§ MR. LOUGH (Islington, W.)
I beg to ask the Secretary of State for the Home Department whether it is the intention of Her Majesty's Government to take any steps to give effect to the publicly-expressed opinions of the Lord Chief Justice of England and of the Incorporated Law Society that additional judges should be appointed, or would they be prepared to consent to the appointment of a Committee to consider the present state of legal business?
§ SIR H. FOWLER (Wolverhampton, E.)
I should like to ask the right honourable Gentleman whether his attention has been called to a statement which has appeared in the newspapers that Mr. Justice Darling, one of the Judges of the High Court, has been to the town of Merioneth to hold an assize, the only prisoner being one charged with attempting to steal a penny, and acquitted, and, in view of this loss of three days of judicial time, whether Her Majesty's Government, before considering the question of increasing the number of Judges, will consider whether a redistribution of judicial power and judicial time will not be more effective?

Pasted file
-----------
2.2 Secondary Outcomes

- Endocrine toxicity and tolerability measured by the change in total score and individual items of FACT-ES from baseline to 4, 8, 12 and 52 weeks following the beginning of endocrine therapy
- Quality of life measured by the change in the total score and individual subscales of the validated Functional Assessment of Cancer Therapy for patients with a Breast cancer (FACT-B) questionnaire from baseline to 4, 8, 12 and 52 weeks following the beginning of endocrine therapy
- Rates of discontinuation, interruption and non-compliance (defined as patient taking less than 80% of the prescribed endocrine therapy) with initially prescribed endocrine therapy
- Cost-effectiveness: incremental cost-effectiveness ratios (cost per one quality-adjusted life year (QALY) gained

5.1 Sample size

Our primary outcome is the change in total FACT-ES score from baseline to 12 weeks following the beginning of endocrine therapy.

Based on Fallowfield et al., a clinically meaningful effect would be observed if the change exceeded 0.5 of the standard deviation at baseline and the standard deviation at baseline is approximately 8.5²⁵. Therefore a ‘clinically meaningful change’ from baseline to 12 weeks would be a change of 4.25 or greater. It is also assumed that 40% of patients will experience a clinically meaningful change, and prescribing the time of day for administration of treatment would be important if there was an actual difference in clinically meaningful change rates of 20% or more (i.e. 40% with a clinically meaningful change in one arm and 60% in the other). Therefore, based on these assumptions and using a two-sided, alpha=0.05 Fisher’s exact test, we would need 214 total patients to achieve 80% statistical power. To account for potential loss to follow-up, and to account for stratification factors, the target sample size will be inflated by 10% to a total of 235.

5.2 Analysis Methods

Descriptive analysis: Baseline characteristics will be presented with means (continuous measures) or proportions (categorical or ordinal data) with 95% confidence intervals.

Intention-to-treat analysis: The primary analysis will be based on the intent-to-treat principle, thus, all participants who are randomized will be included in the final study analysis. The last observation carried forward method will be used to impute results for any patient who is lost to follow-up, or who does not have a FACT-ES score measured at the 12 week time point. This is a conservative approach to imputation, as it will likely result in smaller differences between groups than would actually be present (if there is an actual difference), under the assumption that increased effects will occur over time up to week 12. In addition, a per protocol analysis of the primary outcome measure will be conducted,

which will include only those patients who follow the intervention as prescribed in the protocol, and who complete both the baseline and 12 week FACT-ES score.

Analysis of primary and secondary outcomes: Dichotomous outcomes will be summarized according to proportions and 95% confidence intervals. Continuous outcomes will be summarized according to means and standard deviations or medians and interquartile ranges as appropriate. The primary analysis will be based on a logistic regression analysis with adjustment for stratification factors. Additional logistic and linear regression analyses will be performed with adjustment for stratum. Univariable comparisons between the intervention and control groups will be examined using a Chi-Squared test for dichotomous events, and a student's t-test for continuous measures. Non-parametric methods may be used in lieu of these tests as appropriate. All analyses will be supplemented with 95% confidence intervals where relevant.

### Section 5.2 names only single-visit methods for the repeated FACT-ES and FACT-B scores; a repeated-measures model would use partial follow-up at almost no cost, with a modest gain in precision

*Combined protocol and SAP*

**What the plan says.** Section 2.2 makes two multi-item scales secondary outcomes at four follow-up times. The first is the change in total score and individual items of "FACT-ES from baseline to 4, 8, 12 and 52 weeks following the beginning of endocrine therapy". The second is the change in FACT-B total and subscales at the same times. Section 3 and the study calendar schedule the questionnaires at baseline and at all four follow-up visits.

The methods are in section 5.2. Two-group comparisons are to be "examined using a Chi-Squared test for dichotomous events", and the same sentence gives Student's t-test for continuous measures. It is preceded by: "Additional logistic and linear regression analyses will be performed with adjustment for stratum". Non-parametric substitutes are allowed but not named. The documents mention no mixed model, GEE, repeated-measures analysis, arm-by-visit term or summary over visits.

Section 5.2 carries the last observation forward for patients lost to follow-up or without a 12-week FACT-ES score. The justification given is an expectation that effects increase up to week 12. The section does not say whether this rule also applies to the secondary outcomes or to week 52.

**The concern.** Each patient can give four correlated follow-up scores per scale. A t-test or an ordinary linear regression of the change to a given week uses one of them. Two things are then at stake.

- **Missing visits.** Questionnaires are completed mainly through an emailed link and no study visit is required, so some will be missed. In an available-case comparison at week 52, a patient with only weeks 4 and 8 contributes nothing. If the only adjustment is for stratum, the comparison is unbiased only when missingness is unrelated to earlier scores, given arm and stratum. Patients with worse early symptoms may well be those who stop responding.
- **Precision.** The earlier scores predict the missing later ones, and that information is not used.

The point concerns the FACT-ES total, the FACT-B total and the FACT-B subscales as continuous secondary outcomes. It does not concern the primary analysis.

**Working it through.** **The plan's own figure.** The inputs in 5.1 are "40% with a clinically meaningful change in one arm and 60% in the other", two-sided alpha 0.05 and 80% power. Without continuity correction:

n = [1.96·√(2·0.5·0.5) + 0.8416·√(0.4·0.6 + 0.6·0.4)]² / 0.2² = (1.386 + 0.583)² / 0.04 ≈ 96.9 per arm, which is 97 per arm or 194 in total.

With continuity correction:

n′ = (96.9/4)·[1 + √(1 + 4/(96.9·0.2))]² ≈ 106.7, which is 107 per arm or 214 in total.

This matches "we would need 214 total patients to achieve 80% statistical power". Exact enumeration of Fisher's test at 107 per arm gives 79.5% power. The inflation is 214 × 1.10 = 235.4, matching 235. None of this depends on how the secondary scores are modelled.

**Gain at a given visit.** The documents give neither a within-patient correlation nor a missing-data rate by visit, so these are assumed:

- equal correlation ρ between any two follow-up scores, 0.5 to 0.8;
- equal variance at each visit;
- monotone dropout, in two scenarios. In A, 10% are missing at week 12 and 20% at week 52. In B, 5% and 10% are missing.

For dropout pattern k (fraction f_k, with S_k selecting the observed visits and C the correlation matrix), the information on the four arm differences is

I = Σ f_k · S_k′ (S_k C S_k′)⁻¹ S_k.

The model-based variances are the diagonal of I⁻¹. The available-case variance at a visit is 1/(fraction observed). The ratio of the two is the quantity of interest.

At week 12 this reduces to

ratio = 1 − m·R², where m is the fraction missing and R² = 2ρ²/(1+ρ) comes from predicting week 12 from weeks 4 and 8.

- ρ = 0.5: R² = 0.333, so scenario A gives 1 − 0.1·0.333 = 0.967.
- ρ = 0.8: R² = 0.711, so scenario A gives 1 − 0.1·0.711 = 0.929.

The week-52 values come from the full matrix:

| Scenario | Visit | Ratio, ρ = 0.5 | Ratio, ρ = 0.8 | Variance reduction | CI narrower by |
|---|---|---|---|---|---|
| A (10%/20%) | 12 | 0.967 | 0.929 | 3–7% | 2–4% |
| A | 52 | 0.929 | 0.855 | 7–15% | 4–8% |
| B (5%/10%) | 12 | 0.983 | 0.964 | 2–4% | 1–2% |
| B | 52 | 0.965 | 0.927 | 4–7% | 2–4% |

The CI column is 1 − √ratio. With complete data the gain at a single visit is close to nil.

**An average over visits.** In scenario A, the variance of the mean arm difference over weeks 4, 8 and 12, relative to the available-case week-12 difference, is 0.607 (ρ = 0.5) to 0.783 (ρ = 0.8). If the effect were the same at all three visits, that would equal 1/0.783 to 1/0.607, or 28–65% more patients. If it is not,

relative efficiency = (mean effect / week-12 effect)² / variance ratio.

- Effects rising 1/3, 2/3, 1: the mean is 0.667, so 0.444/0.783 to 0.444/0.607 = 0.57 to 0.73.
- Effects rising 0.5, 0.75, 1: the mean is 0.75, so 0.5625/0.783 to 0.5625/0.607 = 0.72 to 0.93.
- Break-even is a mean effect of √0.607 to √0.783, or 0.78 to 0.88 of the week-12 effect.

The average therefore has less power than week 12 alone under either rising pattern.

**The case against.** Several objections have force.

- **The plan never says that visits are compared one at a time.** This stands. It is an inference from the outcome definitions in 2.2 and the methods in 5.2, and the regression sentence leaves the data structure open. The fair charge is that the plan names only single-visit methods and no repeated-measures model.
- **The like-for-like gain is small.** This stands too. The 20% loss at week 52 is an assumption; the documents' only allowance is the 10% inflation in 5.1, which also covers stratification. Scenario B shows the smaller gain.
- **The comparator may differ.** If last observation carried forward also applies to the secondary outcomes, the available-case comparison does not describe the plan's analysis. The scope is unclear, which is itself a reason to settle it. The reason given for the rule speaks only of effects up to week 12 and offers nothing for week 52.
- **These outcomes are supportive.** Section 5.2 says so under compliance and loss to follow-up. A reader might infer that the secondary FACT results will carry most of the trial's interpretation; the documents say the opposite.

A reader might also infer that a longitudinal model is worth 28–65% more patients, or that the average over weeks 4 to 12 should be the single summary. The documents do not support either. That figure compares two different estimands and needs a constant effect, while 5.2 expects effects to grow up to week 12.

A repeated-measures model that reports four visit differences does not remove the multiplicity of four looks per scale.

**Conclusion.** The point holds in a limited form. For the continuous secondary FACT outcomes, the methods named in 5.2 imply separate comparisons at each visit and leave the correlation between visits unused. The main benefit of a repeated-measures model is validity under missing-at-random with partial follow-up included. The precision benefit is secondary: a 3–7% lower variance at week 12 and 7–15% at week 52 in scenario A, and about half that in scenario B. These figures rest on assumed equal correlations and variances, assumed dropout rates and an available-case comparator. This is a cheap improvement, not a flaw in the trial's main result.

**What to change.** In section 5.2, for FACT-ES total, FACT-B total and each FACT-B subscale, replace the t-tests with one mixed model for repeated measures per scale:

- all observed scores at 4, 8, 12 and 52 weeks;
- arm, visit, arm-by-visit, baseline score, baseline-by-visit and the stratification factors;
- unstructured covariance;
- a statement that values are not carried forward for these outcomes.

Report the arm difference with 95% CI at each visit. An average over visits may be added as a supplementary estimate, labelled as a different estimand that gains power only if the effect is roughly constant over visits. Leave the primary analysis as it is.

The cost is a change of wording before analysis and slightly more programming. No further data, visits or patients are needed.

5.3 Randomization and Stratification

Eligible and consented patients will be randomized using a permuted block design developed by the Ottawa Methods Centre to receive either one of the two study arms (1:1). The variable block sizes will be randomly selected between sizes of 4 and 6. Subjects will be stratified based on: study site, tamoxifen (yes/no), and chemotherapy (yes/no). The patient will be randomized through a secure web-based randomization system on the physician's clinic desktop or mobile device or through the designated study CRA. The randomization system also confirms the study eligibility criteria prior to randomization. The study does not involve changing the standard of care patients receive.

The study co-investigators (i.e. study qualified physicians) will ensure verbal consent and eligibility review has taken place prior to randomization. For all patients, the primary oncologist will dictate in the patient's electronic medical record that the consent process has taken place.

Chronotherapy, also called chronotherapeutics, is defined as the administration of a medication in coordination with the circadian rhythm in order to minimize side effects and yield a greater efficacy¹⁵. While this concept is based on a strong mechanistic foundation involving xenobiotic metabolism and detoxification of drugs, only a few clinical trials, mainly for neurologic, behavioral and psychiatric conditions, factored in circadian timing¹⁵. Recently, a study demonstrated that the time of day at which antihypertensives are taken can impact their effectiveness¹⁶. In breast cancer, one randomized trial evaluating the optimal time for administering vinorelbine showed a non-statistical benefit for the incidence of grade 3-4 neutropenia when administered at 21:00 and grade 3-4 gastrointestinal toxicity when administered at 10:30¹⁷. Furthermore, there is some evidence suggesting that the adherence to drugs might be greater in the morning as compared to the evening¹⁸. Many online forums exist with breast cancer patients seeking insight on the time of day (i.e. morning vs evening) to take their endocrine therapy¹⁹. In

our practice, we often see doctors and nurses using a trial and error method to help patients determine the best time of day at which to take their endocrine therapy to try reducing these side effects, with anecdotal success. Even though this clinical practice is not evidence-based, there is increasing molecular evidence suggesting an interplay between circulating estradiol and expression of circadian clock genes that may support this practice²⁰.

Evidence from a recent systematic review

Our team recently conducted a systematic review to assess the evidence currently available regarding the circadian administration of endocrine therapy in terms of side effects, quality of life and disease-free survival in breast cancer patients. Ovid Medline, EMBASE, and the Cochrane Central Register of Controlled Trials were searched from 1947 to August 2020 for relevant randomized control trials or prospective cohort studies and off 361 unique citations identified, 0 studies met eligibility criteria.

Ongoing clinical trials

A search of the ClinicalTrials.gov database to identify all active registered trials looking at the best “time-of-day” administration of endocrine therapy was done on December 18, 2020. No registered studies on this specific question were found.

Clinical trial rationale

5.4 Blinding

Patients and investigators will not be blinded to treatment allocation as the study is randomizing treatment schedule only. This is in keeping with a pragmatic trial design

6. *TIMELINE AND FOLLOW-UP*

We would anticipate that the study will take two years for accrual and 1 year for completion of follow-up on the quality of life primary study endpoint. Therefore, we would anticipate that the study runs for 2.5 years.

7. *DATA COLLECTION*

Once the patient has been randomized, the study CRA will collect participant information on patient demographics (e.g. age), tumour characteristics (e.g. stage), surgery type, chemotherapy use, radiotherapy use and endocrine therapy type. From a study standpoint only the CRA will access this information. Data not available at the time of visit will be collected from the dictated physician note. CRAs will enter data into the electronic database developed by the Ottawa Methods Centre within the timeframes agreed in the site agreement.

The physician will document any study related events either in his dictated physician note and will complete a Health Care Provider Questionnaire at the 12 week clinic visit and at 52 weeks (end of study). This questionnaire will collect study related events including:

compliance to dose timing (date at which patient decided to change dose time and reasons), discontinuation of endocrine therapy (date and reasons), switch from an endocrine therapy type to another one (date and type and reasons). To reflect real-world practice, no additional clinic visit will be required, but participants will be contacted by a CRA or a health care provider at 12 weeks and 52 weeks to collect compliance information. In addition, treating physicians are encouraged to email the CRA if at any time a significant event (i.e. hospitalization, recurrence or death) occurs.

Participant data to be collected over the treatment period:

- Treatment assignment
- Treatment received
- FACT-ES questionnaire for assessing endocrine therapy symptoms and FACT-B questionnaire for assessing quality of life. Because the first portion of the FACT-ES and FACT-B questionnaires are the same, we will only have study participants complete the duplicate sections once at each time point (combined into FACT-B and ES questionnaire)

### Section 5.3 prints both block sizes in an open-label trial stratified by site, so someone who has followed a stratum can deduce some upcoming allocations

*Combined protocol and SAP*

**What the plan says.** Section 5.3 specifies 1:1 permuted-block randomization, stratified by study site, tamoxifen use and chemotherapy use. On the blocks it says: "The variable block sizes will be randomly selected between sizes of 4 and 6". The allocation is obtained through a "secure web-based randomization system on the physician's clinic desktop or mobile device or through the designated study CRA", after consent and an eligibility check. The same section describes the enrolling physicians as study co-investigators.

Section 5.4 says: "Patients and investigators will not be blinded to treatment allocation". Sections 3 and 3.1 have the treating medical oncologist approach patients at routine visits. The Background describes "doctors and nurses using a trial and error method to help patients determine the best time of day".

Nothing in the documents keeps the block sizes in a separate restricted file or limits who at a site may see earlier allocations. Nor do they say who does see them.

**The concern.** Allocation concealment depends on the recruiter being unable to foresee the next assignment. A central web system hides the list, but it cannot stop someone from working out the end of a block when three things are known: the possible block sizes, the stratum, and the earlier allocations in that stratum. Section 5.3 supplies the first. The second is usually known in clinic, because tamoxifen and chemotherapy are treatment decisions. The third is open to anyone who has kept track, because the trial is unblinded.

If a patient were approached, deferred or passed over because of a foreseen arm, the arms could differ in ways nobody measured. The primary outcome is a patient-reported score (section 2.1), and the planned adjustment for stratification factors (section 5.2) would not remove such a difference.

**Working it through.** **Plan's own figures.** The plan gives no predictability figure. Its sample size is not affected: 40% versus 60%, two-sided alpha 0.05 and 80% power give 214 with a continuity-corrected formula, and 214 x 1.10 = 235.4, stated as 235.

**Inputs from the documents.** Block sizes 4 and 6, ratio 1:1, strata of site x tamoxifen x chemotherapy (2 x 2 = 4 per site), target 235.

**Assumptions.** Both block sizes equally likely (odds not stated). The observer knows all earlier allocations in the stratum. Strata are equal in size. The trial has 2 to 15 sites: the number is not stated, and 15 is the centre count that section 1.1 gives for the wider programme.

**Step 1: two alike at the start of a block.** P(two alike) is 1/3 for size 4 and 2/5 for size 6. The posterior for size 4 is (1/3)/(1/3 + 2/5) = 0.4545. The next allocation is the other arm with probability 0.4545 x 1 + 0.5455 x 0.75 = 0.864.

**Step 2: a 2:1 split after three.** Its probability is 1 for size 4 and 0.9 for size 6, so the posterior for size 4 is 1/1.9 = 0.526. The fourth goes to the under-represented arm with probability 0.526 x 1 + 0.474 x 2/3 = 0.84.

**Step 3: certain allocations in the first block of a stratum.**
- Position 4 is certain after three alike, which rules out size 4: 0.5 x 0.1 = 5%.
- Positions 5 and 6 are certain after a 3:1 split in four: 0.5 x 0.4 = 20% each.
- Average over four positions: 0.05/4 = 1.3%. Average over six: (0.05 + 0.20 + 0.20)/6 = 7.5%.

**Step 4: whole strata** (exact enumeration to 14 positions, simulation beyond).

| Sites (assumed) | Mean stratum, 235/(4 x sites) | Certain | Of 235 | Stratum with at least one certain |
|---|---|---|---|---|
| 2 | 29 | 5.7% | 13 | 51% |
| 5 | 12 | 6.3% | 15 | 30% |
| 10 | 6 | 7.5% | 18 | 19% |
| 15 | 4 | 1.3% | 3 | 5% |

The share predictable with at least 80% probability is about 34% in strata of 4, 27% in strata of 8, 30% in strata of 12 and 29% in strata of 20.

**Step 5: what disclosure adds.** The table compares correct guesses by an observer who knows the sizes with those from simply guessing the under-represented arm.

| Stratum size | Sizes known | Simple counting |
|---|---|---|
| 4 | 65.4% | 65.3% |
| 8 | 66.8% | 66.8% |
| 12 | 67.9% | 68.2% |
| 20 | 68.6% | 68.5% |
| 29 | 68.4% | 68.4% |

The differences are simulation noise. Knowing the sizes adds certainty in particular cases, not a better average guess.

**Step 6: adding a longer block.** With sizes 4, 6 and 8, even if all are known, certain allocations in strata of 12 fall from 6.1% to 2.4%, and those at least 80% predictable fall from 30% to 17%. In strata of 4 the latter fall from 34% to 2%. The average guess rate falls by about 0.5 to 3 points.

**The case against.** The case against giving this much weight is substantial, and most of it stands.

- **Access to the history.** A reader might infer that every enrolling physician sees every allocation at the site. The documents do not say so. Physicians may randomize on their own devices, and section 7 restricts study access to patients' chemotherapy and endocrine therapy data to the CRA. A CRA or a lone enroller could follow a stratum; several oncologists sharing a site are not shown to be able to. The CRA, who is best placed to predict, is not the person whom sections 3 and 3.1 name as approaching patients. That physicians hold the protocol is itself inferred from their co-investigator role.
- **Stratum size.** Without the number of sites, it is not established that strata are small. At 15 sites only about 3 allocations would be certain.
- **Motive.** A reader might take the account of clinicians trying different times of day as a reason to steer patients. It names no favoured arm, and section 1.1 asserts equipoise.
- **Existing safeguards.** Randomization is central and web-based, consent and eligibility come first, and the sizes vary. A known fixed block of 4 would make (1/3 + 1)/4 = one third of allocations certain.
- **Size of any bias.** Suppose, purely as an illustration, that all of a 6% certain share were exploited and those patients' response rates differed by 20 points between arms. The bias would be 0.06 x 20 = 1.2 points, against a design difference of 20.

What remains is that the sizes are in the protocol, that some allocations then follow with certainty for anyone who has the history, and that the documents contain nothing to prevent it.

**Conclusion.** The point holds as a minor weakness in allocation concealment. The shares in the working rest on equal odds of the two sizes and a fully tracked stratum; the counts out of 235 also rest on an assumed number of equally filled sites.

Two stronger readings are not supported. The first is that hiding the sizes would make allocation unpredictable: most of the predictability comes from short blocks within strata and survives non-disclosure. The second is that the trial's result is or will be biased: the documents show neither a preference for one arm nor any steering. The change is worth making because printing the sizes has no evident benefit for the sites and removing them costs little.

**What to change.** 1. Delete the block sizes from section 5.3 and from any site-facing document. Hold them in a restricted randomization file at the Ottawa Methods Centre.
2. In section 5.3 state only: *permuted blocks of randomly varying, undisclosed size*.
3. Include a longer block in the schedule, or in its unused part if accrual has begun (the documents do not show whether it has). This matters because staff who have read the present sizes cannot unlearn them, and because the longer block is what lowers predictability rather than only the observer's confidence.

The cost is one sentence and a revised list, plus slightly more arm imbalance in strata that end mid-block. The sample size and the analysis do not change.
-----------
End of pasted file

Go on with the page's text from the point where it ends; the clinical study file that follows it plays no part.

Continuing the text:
§ THE SECRETARY OF STATE FOR THE HOME DEPARTMENT
If it should be found that arrears in the Supreme Court tend permanently to 291 increase, and cannot be reduced by more elastic arrangements for facilitating the dispatch of business, the Government would be prepared to consider an increase to the number of judges; but we are not satisfied that these conditions exist at present.
§ MR. SWIFT MACNEILL (Donegal, S.)
Will the right honourable Gentleman in the meantime ask for the loan of a few Irish Judges?